By Ed Martin, Editor
Lemoore's West Hills College Golden Eagle Arena
Lemoore's West Hills College Golden Eagle Arena

Like most schools across the country, whether kindergarten or graduate school, West Hills College District continues to cope with the Coronavirus pandemic. However, a visit to West Hill's Lemoore campus might convince one otherwise, because Lemoore's striking, picturesque campus, during the summer months, has been eerily quiet, nary a soul to be seen.

A lone visitor riding his bike during a sizzling summer afternoon on campus might not see a single living soul. That's the coronavirus talking. But the students are on campus, virtually, and they continue to learn, many in the sanctity of their homes, but they're still learning and working towards a degree that ultimately will change their lives.

It's not that the virus has managed to scare students from campus – there are still students attending – but rather, like most schools in California and beyond, learning continues via online, something, it turns out, West Hills has been doing for years.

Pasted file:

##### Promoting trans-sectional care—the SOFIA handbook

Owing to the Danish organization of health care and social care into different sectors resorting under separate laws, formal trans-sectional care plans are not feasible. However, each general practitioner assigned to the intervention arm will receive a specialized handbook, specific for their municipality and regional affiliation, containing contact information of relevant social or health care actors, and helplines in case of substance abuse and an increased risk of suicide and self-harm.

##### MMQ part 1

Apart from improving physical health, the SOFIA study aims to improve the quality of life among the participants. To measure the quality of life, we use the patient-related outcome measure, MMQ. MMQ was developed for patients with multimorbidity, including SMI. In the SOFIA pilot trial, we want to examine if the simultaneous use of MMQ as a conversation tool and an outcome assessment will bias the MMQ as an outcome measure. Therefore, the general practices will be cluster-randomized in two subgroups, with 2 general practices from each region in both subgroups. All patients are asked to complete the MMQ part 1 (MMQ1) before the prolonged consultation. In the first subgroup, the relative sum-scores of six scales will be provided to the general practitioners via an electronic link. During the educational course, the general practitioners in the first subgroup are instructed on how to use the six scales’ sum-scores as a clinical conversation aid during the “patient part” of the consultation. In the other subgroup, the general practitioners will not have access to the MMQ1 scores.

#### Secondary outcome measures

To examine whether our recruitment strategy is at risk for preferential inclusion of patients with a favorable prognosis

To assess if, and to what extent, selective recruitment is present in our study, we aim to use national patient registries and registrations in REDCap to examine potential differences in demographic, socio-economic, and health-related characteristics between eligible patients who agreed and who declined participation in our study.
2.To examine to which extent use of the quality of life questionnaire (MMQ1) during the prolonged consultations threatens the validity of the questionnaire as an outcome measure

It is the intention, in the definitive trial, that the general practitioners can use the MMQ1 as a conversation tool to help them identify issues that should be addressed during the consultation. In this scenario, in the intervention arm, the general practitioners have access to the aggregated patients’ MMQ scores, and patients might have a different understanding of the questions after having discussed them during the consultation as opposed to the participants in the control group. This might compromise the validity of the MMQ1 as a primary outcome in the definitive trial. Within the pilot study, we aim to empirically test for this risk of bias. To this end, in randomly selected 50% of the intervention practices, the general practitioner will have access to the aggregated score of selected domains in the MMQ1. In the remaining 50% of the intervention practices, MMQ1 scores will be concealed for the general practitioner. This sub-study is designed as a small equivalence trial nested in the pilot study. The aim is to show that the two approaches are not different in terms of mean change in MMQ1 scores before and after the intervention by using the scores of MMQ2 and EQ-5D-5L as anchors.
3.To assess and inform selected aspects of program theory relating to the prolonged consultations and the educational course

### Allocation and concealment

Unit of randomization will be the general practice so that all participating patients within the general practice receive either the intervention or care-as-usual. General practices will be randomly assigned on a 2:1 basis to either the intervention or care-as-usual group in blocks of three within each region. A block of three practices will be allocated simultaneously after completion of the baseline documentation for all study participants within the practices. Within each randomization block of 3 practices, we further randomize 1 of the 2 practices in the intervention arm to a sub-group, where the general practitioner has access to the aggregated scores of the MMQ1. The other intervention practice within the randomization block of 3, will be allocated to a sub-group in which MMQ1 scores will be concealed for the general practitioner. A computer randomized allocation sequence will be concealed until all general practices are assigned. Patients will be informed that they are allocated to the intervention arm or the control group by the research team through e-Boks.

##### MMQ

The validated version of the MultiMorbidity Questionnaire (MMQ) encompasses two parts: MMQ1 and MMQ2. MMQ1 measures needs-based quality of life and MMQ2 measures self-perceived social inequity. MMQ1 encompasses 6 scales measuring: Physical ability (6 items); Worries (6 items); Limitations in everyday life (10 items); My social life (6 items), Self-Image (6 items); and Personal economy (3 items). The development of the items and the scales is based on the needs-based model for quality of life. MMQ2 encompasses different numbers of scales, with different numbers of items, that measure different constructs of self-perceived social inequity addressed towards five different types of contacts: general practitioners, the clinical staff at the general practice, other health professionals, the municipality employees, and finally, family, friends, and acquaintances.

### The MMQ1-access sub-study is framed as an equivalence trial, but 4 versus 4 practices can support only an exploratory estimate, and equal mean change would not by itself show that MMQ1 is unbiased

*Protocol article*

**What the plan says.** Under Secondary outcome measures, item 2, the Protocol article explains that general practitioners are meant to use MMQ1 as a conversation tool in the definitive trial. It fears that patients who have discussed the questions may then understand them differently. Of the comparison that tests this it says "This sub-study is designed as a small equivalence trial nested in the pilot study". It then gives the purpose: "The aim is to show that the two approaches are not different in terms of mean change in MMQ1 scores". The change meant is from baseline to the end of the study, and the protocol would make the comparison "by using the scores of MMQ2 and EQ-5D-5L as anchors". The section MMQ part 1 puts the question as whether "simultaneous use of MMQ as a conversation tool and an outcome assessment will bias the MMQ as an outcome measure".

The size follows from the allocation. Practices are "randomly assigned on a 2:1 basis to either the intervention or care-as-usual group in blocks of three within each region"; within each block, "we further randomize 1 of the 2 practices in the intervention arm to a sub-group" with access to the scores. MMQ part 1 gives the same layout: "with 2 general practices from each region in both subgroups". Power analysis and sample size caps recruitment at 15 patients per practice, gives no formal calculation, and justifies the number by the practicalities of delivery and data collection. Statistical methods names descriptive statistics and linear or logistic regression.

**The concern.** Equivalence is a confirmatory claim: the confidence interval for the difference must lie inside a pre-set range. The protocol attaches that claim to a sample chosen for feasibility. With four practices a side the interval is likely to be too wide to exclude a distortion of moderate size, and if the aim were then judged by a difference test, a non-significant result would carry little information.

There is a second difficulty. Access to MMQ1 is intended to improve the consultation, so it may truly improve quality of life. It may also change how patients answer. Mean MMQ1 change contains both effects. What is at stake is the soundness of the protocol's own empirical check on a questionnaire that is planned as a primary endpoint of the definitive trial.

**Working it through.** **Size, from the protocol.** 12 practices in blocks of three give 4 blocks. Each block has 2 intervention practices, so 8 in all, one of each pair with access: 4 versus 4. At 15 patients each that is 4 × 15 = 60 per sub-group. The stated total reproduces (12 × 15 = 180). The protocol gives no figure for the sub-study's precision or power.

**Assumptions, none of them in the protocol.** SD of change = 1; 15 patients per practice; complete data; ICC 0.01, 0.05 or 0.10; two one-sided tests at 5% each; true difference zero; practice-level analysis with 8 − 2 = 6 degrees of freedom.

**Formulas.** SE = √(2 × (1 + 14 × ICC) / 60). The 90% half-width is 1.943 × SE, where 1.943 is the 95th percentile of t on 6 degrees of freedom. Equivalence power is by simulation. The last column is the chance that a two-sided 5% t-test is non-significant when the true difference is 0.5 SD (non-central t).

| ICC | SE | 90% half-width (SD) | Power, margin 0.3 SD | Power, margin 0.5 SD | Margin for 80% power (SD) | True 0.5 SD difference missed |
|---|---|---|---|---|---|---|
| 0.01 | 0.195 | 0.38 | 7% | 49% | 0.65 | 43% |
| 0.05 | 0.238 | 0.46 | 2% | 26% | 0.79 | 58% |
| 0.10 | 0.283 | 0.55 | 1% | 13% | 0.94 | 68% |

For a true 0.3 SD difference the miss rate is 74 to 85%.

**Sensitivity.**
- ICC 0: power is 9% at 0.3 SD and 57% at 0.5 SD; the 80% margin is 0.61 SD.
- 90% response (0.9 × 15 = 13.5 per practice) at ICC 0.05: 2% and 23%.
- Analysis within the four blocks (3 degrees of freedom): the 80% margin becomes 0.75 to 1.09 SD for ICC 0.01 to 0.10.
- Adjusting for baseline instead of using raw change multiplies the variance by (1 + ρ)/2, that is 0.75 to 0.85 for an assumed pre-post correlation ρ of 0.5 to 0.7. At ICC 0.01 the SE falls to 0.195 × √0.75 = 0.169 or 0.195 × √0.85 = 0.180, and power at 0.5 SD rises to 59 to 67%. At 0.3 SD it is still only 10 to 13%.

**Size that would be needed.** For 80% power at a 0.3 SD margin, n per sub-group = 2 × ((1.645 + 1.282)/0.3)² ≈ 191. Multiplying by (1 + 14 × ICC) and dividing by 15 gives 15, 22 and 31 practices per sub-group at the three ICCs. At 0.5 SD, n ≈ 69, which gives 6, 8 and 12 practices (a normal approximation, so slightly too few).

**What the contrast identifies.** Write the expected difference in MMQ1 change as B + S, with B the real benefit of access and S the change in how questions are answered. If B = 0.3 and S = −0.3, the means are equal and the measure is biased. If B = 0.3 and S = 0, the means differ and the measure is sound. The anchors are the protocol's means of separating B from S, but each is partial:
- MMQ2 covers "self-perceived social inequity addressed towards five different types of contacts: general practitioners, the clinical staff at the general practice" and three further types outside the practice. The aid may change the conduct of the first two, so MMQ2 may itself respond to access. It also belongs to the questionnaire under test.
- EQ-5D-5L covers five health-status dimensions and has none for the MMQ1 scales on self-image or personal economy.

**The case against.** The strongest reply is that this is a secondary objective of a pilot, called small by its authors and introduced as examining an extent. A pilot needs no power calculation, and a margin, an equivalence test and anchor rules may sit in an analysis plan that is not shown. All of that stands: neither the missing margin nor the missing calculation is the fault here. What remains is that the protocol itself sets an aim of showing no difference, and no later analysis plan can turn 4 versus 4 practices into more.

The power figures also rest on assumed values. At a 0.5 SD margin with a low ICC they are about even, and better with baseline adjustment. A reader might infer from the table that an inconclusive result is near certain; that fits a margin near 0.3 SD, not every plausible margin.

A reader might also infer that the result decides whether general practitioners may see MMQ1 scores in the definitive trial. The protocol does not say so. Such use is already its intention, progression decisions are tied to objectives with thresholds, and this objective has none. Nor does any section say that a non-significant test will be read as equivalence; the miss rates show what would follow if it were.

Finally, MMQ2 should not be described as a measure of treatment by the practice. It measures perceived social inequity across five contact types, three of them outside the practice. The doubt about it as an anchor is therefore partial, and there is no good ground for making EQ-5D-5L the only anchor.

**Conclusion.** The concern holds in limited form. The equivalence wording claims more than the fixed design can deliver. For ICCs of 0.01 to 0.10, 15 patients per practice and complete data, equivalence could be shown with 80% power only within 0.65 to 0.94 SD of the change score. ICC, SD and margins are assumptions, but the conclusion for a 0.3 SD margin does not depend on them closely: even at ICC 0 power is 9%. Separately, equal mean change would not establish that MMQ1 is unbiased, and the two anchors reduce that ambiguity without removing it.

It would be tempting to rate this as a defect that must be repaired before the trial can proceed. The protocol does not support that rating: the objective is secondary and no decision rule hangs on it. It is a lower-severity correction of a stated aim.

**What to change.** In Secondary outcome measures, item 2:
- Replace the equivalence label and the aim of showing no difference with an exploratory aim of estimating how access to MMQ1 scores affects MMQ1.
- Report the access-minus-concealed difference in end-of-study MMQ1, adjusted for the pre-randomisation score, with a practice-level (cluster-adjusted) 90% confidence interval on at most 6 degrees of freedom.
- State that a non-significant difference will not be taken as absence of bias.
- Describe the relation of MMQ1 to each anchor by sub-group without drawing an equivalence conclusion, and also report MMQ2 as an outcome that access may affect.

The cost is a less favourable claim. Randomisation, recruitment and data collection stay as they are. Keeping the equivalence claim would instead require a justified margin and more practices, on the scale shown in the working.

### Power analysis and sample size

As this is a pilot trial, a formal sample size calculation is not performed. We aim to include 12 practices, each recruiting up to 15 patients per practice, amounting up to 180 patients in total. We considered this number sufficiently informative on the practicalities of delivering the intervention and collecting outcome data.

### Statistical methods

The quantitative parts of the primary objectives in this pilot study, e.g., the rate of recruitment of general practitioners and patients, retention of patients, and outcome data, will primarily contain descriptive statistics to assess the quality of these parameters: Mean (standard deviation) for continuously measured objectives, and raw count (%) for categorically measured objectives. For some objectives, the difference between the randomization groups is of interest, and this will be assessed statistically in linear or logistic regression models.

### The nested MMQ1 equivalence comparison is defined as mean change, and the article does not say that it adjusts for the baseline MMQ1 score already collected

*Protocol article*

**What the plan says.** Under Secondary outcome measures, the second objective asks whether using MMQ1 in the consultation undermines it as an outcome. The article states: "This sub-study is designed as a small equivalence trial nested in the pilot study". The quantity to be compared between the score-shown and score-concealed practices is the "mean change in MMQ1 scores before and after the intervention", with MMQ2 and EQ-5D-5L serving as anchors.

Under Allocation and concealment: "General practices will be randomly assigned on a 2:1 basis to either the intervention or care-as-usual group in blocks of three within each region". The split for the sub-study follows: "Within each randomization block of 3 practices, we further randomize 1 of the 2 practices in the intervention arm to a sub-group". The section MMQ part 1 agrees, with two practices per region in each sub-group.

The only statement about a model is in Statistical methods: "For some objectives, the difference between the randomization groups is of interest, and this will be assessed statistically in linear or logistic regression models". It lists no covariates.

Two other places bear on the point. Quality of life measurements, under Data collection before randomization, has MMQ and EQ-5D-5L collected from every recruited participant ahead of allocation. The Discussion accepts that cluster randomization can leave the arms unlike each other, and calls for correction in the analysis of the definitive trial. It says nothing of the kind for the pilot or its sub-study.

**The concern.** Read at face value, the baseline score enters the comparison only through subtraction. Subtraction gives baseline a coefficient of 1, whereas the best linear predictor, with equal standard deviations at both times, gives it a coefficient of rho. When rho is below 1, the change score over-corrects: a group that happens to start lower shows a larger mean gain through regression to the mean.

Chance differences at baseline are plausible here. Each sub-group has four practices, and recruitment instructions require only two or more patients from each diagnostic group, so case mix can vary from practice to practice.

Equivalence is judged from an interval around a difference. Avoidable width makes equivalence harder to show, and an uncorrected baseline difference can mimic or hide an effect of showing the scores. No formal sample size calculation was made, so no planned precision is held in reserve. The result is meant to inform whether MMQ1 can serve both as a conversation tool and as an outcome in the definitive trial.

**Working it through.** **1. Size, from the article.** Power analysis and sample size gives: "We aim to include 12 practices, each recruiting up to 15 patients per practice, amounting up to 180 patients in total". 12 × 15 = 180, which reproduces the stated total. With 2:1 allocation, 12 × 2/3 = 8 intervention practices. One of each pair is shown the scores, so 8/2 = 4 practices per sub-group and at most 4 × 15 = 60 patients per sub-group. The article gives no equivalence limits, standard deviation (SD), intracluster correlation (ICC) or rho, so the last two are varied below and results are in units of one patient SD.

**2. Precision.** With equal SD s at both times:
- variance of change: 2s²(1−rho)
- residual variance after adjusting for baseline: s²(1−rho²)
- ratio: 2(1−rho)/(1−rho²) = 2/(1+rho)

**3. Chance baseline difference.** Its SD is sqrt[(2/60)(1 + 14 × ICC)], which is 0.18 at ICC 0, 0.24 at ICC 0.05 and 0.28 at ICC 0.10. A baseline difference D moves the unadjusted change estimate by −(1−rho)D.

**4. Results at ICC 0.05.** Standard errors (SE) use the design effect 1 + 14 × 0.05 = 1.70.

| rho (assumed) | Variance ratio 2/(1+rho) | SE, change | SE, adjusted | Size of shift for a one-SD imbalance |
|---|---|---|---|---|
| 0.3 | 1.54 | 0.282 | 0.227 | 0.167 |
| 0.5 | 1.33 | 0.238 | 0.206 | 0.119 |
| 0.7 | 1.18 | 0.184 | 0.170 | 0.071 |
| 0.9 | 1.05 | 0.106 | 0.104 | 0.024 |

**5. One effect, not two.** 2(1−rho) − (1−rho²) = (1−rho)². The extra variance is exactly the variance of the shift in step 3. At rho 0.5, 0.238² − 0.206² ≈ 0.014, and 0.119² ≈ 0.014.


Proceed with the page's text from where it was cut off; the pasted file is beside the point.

Learning goes on, just as it has for thousands of years. A pandemic will never end humanity's thirst for knowledge – it may slow it down a little while would-be learners cope with the latest "distance learning" tools, but the quest for knowledge will never subside.

West Hills College Chancellor Stuart Van Horn
West Hills College Chancellor Stuart Van Horn
File Photo

"This is a very challenging time for anybody, and among the hardest situations our district has ever encountered, and particularly in my time as chancellor for the last four years," said West Hills College District Chancellor Stuart Van Horn.

Van Horn, from the relative comfort of his Coalinga district office, cited a litany of challenges faced by the public and students. He cited a laundry list of grievances any normal human being could very well do without, starting, of course, with the pandemic, the resulting financial crisis, and of course, a national focus on systemic racism via the George Floyd death at the hands of police officers.

Yep, this 2020 pandemic has just about all its bases covered.

However, while kindergartners and high school freshmen struggle with their version of "distance learning," West Hills College has developed a knack for online learning, providing students with online opportunities for quite some time. It's been a staple around these community college parts.